Yemen's beleaguered president Ali Abdullah Saleh has dismissed his cabinet after popular protests demanding his resignation and constitutional reforms intensified.

The move came after Saleh faced the ire of a powerful tribal group in the country on Sunday. The leader of the Hashed tribal group, to which Saleh himself belongs, asked him to step down after government forces killed more than 50 protesters on Friday.

The cabinet dismissal followed the resignation of several ministers from the government following the killing. The slaughter of the protesters marked a high point in the month-long uprising, with Islamic clerics calling for soldiers to disobey orders and defect.

Al-Jazeera has reported that defections are already taking place. The defections are on all sides and this is just the beginning, the Doha-based channel quoted a Sanaa-based political analyst as saying.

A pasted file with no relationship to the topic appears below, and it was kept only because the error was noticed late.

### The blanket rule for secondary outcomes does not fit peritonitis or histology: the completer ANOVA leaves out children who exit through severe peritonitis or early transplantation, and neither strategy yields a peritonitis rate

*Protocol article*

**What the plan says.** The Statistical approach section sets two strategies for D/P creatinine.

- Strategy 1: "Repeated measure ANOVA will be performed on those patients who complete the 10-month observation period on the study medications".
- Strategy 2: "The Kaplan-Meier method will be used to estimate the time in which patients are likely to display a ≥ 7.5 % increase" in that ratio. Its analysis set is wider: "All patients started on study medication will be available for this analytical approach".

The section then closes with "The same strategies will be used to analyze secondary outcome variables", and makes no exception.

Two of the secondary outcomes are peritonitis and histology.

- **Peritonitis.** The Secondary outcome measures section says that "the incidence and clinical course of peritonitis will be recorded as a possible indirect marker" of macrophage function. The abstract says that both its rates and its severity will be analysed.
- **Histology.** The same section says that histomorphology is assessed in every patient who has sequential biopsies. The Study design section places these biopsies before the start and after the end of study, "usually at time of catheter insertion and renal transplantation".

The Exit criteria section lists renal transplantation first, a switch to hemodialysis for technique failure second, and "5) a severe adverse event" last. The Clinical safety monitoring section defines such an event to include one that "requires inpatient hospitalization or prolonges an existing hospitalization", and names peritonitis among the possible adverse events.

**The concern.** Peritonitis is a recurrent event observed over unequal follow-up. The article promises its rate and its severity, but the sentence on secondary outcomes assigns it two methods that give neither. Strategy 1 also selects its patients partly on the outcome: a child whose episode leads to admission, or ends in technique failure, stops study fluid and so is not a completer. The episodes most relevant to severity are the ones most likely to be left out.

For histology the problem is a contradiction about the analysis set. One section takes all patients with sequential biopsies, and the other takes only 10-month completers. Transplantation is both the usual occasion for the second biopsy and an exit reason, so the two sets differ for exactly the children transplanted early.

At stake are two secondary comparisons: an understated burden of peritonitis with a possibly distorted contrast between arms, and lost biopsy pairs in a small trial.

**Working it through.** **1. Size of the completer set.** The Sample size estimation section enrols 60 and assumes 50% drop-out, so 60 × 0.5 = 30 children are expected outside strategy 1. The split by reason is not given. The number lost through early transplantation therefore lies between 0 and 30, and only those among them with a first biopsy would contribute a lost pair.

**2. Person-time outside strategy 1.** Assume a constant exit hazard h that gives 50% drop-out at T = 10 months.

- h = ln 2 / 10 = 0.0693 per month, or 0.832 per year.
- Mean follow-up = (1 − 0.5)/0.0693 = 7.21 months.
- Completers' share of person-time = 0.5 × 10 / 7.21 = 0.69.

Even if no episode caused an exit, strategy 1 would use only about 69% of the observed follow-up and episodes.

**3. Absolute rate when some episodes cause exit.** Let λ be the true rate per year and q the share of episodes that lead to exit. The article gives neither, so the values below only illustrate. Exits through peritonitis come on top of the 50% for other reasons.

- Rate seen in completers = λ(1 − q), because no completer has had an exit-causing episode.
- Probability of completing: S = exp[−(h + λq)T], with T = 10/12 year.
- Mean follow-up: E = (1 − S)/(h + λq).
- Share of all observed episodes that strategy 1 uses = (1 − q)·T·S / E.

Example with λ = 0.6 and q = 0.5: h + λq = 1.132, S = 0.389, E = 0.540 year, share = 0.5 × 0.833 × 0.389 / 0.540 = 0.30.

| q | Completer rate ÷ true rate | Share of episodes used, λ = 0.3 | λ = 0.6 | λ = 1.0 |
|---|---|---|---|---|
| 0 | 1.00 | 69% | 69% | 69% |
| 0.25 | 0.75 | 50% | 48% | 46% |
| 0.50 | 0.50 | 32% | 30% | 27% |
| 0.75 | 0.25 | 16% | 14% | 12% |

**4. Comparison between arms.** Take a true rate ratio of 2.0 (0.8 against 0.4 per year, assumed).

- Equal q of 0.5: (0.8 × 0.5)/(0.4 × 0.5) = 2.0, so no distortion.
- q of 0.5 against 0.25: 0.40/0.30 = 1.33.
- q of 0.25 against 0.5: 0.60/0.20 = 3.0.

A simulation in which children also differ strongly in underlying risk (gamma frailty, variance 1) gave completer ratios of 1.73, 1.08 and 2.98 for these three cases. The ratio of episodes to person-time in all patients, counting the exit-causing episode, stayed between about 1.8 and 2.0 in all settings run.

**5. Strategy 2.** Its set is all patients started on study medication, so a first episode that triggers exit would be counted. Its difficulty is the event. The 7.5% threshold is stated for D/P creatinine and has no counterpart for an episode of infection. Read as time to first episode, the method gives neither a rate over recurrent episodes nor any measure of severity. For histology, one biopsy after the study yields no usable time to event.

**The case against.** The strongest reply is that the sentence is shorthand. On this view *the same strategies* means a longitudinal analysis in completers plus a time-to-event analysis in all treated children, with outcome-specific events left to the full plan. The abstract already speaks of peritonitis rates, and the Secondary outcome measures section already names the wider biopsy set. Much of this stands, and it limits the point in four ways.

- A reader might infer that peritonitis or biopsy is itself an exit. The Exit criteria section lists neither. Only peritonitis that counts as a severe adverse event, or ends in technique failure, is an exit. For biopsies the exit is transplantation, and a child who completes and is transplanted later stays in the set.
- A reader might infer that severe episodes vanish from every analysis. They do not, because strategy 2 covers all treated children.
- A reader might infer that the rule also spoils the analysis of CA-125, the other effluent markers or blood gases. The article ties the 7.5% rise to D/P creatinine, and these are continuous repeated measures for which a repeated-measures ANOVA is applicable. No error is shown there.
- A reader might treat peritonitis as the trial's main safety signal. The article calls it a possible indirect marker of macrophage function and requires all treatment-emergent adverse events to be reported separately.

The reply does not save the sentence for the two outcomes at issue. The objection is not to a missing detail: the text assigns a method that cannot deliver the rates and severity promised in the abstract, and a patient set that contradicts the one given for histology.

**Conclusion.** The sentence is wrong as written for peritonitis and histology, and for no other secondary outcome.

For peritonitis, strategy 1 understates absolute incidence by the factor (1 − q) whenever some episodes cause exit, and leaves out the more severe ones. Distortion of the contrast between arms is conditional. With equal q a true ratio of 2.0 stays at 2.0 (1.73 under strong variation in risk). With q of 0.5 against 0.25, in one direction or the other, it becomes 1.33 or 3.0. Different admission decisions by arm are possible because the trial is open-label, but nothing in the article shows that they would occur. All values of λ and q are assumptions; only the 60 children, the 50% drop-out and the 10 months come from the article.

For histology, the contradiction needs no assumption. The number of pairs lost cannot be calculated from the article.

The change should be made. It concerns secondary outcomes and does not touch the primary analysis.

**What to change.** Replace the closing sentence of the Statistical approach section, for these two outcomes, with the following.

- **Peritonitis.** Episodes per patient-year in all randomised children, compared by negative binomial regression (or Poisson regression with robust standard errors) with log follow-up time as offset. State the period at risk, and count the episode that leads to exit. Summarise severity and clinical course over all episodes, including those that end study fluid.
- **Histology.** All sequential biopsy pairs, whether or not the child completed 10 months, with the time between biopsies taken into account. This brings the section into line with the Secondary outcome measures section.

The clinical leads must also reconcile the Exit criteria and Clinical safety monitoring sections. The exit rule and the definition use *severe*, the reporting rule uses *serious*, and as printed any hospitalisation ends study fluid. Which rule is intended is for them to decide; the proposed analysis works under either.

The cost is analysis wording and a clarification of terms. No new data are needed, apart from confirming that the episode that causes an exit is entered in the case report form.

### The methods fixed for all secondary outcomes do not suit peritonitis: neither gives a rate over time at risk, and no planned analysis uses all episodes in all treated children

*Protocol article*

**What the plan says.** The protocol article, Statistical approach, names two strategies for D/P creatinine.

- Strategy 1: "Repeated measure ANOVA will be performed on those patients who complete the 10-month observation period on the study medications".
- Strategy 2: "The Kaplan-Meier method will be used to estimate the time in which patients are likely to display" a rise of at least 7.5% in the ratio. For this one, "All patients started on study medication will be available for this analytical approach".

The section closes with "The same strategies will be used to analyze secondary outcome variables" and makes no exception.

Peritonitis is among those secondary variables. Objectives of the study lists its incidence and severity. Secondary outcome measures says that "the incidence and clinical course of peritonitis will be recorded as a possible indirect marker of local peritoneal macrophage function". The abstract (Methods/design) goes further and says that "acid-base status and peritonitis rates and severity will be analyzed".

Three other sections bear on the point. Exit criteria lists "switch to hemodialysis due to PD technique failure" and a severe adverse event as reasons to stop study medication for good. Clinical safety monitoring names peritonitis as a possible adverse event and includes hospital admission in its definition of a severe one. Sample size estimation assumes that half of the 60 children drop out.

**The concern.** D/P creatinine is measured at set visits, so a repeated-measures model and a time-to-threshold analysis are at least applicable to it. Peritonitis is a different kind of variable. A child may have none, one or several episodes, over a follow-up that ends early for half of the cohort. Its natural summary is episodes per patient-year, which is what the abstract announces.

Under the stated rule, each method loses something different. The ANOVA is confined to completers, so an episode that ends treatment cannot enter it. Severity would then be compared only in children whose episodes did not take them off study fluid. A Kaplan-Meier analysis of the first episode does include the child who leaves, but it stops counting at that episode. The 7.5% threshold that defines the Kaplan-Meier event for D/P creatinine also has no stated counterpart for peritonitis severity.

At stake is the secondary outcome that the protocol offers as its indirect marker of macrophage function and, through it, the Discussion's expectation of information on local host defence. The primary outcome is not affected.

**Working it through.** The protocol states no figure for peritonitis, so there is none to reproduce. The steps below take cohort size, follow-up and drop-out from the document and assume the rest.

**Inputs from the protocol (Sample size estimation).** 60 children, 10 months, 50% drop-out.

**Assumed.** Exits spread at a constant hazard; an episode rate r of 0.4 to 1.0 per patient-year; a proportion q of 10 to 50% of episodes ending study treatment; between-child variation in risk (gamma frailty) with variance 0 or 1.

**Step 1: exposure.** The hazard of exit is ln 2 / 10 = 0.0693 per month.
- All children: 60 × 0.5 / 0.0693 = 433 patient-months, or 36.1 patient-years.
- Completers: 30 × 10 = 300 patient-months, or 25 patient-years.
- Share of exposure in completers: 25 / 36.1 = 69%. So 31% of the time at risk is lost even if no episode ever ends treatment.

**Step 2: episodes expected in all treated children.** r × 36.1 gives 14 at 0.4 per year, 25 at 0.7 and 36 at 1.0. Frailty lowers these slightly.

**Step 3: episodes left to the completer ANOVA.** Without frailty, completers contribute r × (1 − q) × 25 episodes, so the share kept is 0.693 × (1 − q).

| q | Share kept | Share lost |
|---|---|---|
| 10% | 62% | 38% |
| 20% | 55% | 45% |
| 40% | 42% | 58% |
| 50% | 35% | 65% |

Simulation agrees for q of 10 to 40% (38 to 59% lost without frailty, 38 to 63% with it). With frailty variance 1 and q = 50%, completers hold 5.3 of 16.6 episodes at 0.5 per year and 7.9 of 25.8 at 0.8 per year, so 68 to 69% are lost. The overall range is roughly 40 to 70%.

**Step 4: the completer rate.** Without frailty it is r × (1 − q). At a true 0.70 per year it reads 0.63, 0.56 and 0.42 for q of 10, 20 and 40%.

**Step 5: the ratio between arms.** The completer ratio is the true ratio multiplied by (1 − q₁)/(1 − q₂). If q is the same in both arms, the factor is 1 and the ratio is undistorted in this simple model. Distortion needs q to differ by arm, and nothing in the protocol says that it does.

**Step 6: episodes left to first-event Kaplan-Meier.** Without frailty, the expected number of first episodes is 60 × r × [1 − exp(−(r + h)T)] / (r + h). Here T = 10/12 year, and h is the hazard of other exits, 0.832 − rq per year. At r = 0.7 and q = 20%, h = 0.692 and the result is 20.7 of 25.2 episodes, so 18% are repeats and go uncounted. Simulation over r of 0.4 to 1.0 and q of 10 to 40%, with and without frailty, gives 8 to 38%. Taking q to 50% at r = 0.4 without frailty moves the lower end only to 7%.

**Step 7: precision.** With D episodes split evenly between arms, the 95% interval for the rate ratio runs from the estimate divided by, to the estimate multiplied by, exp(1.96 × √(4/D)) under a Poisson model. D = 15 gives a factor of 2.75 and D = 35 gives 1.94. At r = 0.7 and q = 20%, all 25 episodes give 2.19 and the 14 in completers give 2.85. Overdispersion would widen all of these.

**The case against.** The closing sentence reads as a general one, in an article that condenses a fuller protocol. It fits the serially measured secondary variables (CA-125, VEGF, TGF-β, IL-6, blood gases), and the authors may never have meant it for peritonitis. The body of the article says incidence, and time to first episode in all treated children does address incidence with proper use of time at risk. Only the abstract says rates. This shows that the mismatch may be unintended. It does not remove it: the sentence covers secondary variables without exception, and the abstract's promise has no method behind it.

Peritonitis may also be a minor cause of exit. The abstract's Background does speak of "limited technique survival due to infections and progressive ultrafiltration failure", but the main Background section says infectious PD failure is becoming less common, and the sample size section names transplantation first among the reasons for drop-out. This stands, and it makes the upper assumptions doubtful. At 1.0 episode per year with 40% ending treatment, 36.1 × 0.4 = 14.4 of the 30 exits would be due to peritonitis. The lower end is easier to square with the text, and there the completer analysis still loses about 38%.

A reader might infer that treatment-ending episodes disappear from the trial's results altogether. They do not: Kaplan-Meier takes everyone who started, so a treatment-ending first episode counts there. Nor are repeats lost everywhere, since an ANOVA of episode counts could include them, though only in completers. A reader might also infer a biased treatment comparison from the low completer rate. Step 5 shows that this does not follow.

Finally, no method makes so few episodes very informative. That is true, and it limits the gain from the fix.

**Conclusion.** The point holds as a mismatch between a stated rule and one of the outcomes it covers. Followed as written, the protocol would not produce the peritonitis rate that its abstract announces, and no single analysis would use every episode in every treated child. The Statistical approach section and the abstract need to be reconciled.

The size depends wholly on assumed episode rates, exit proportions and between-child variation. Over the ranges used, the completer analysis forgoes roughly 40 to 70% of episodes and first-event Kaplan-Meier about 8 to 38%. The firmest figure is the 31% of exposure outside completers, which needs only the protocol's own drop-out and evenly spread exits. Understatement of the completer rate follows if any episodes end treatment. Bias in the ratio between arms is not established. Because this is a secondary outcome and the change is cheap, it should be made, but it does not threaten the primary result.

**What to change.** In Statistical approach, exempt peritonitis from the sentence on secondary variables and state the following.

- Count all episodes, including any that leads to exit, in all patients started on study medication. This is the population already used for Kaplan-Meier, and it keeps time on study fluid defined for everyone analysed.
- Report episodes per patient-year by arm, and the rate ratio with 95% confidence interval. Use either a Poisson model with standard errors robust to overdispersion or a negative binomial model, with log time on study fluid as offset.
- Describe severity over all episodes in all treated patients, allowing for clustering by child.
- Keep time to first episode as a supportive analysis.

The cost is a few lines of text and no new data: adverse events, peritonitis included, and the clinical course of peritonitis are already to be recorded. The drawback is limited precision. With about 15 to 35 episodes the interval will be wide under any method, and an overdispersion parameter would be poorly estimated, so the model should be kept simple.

Facing the direst challenge to his 32-year grip on power, Saleh said a fortnight ago that he would change the constitution to accommodate a parliamentary form of government. However, protesters dismissed his offer of reforms and agitations continued.

Yemen is looking down the barrel irrespective of whether Saleh goes or remains, as calls for oil-producing southern Yemen to secede are getting stronger by day. Yemen is also home to the regional headquarters of the dreaded al-Qaeda.